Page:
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Landry, C. (1989). Psychotherapy with Victims of Organised Violence: An Overview. Brit. J. Psychother., 5(3):349-352.

(1989). British Journal of Psychotherapy, 5(3):349-352

Working With Victims of Torture

Psychotherapy with Victims of Organised Violence: An Overview

Carolyn Landry

For a number of years now the centres for the treatment of torture victims who are living in exile have met yearly to share their experiences. Last year for the first time centres treating victims in their country of origin were also able to attend. World-wide over fifty centres devote themselves in whole or in part to this task. Gradually a wealth of knowledge is being formulated so that it can be shared.

Generally the psychotherapy of victims of torture (the term has been expanded to the one used in the title for reasons which will become clearer as we go on) is taken to have originated with the founding of the RCT (Rehabilitation Centre for Torture Victims) in Denmark in the 1970's. In fact, there is a long history dating from the treatment of survivors of the Nazi concentration camps. Another important precedent in America was the treatment of veterans, both of POWs from the Korean war and of veterans of Vietnam. The latter's flashbacks and uncontrollable aggression stimulated research and the development of therapy programmes. A combination of these and other factors led to the establishment of diagnostic criteria for a so-called PostTraumatic Stress Disorder (PTSD) in DSM-III, which in turn assured a wider recognition of the effects of severe traumata. In addition to this concern for the victims of organised violence there is also a long history of treatment programmes developed in the countries of origin where persecution continues while the therapy tries to alleviate its effects.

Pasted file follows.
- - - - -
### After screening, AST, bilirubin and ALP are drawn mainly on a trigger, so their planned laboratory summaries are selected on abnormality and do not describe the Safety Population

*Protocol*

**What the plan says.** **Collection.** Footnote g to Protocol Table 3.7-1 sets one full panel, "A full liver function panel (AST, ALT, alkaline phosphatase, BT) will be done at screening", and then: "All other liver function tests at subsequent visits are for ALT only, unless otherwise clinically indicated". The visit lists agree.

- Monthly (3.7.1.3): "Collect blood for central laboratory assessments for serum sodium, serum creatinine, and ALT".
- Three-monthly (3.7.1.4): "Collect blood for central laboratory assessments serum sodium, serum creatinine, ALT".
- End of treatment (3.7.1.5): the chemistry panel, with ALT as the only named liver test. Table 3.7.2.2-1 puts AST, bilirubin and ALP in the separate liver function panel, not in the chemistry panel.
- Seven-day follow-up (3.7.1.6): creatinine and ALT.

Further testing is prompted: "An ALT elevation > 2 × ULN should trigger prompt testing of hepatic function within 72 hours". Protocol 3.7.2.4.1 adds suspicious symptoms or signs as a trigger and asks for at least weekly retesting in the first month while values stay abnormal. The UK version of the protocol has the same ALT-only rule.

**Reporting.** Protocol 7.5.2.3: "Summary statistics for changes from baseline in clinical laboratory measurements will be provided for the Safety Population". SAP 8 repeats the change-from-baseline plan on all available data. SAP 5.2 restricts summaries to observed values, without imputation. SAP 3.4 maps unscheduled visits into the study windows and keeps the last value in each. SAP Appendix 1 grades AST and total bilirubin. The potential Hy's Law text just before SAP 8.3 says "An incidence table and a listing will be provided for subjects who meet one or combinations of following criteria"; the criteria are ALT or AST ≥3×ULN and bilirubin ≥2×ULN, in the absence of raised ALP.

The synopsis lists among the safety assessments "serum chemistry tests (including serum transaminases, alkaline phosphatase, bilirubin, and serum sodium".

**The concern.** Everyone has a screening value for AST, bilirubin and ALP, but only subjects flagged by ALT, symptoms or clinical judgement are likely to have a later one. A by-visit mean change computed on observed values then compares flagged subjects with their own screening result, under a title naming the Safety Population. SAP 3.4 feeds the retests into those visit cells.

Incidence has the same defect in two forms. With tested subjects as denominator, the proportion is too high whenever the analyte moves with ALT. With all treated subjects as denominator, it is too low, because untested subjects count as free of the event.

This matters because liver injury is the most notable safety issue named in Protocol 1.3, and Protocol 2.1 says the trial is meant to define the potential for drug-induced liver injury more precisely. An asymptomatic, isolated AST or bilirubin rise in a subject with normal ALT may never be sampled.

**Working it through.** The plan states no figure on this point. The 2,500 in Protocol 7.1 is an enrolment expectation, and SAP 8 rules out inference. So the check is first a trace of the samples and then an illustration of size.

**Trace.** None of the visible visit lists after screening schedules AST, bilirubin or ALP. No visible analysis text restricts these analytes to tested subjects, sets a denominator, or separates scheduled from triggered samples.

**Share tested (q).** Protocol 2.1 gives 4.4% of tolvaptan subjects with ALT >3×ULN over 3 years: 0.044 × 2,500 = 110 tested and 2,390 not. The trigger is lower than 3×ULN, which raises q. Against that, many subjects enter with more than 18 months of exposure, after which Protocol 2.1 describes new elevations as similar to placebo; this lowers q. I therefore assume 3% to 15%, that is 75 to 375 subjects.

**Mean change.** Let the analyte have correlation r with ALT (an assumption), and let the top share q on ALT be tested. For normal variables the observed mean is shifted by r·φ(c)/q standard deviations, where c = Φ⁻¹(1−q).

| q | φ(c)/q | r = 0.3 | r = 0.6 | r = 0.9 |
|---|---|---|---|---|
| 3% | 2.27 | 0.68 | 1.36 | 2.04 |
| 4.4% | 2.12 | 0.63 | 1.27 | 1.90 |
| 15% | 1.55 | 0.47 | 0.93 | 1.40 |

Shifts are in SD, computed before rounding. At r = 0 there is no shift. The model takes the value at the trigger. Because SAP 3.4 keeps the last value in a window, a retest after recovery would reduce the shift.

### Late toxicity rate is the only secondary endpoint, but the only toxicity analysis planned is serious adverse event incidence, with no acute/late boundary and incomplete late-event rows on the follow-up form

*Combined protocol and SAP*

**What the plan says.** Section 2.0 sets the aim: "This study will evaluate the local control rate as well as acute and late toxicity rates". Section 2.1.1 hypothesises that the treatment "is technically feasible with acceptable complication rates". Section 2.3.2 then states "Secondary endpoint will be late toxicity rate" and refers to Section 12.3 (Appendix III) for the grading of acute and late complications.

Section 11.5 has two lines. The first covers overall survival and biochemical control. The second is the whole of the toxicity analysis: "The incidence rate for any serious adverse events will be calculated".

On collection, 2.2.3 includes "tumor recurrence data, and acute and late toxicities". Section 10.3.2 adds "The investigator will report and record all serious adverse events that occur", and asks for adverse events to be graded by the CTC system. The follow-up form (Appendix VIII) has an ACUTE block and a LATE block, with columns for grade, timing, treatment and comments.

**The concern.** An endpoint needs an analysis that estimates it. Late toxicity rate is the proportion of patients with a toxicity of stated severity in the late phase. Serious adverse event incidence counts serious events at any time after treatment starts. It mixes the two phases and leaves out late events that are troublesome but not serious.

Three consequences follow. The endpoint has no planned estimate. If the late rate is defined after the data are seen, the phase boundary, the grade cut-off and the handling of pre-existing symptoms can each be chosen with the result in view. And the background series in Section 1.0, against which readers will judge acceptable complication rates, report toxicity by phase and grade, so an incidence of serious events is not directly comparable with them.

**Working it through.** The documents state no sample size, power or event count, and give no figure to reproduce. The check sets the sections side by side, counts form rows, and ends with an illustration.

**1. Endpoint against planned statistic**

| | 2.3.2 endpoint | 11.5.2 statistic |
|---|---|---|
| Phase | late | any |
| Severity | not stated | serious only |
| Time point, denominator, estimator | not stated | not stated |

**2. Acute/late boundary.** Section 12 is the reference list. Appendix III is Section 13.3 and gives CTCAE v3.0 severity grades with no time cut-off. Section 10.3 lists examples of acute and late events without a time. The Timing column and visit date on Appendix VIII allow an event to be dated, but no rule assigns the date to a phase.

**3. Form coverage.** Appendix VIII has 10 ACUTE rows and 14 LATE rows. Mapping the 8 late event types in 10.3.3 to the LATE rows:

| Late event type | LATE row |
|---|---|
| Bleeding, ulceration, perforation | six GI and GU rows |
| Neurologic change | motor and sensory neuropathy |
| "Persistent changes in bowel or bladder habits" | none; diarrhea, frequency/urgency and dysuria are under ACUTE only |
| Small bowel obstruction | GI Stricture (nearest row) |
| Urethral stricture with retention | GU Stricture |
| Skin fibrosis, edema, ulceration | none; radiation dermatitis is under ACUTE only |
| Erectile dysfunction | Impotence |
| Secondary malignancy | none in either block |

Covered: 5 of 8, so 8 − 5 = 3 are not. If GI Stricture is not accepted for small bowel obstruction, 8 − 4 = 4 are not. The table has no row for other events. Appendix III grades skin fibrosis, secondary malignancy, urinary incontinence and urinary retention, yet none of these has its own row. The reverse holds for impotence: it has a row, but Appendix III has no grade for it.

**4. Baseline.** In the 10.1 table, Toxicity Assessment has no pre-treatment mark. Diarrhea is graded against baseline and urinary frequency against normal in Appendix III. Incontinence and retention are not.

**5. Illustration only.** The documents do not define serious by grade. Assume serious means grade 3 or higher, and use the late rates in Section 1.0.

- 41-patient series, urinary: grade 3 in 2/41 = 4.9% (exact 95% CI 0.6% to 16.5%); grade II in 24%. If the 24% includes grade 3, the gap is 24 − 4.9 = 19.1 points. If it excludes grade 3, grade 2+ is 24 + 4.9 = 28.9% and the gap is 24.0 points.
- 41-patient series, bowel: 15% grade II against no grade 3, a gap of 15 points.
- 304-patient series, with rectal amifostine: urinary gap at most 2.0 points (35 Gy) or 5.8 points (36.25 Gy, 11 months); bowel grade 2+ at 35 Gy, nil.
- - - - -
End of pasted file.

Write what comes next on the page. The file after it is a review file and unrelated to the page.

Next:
[This is a summary excerpt from the full text of the journal article. The full text of the document is available to journal subscribers on the publisher's website here.]

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